"You know the story of my father," says Dona Isabel, nodding in the old man's direction as she rests another plate of shrimp in the center of our table. "More than 50 years ago, when he was young and single, he went to a festival in a village called Parazim. It is inland, in a farm region, about 100 kilometers away. He rode the distance on a white horse, dressed in a suit, with a guitar strapped to his back. As soon as he arrived his eyes met those of a girl named Francisca and immediately they were in love. My father wanted to impress her, so instead of admitting that he was a poor fisherman from Jeriocoacoara, he told her that he was a traveling businessman from a large city. They barely knew each other when they decided to marry. And what a wedding it was! A procession wound its way through the streets of Parazim to the church, led by a town crier making toasts and drinking from a large glass of cachaca. After the wedding my father put Francisca on his horse and took her to Jericoacoara. When they got here, Francisca started to cry. 'You lied to me,' she said. You see, she hated the sea and wanted to live in either a city or on a farm."
We are all listening curiously, especially the caramel woman.
"What happened?" I ask.
"For 40 years they lived here together," Dona Isabel says. "They had nine children, of which I am one, and the world has never seen a stronger love."
"How beautiful!" coos a woman at the adjacent table.
"But," Dona Isabel adds, "my mother cried every night until the day she died. And, in 40 years of marriage, she never once ate a piece of fish."
Dona Isabel turns to the kitchen carrying empty plates, and I start to ask the caramel woman what she does for a living. Something inside me cringes -- I have the sensation that if I try to examine the dream it will flutter away in a fingersnap -- and I stop in mid-sentence.
"Why must you insist on facts?" Courier of the Dream asks. "What difference does it make if she's a lawyer or a maid? She has already expressed, in gestures as simple as this village, all you need to know about her. Did you not see compassion in the way she lifted the crying child who'd fallen in the street, competence in the meticulous way she folded her clothes by the well, adaptability in the ease with which she spoke to both simple fishermen and vacationing doctors and architects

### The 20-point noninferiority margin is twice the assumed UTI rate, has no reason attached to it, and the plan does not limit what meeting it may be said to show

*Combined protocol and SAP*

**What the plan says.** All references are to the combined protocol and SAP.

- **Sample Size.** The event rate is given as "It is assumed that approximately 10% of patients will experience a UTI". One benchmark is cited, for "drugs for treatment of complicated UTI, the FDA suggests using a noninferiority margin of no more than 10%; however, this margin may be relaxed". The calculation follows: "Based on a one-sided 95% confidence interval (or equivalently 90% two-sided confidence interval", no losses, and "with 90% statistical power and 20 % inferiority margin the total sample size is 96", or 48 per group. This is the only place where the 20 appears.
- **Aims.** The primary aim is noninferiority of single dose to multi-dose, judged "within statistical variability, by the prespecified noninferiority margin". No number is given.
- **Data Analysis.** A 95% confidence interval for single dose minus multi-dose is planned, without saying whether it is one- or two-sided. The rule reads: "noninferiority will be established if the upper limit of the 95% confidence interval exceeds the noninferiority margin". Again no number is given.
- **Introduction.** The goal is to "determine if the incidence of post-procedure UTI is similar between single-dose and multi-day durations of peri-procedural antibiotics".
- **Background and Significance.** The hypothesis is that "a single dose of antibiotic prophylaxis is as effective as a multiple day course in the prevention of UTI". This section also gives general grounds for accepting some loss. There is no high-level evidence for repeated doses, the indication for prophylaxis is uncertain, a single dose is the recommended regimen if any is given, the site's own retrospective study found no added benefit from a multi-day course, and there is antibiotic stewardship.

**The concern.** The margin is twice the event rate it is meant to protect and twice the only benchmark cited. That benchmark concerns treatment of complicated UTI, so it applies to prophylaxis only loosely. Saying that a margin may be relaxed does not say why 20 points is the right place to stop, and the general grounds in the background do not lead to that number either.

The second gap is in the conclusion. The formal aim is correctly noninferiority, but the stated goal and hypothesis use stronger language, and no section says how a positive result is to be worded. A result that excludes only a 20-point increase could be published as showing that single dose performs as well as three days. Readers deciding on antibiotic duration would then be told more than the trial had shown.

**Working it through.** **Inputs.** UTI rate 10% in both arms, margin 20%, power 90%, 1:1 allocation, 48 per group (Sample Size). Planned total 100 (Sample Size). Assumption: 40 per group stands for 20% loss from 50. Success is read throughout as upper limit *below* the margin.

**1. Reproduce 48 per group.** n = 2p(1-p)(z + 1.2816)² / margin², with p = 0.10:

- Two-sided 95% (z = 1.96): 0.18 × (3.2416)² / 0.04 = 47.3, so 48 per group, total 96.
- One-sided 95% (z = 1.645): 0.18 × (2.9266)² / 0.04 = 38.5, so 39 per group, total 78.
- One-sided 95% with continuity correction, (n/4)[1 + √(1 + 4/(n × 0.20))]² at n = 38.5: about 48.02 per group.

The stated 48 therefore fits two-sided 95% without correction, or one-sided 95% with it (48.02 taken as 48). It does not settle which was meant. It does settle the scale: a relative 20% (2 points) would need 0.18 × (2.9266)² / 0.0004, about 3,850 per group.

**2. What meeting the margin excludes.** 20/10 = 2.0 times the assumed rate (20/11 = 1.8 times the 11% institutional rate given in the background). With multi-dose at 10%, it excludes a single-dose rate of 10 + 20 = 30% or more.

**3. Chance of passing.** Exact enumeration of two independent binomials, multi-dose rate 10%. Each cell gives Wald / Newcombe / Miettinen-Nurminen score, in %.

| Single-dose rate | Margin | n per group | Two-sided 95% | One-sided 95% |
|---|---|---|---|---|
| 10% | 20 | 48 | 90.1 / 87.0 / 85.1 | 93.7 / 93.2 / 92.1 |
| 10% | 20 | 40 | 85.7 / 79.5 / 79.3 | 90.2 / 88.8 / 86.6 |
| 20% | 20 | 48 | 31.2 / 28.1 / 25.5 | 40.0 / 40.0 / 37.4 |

from Saåo Paulo, a sense of correctness in the way she amends your Portuguese? Trust your senses. Do you like the way she pronounces your name?"
"Yes," I reply.
"Now, that is important. If a person is going to be calling you for the rest of your life, you ought to like the way your name sounds on her lips."
The story of Dona Isabel's father has turned the conversation at the adjacent table to marriage. "I'd do it," a man from Saåo Paulo slams his shot glass on the table. "If an 80-year-old woman with a lot of money asked me to marry her, I'd accept. And I'd give her a good time. I'd dance her to her grave and then I'd have all the money I needed to live the rest of my life as I pleased. Most people marry for reasons of security anyway."
There are rolling eyes and thumbs-up signs, clickings of tongues and chuckles of approval. The question is passed around. It comes to the caramel women.
She taps on her heart.
The man from Saåo Paulo points to me. "Are you married?"
"And you?" he asks the caramel woman.
"Yes," she says.
I look for the nearest wall to put my fist through.
THE JANGADA FLIES PAST DUNES,
waves clapping against wood, and I wonder where all my rage has gone.
It has been absorbed by the calm of the water, by the soft peach tone of the sunset, by the caress of the breeze. In this era of land development and constant change, I wonder how many places are left where you can see the world exactly as it was a million years ago. To look out into the ocean in a solitary moment is to be reminded of all that has passed before you, of all that has come and gone without leaving a trace. What is there to ball your fist about? In the end, the waves will wash over you, too, and nobody will ever know you were here.
"Let's knock off the five-and-dime philosophy, okay, Mahatma?" the Counselor for Rational Behavior says. "So you lost the woman. It was inevitable. You feel lousy. That's understood. But enough of this melancholy gibberish about acceptance. Keep it up and you'll be sitting cross-legged and hungry in the streets of India watching the cows pass. Come back to reality. You make your own breaks in this world."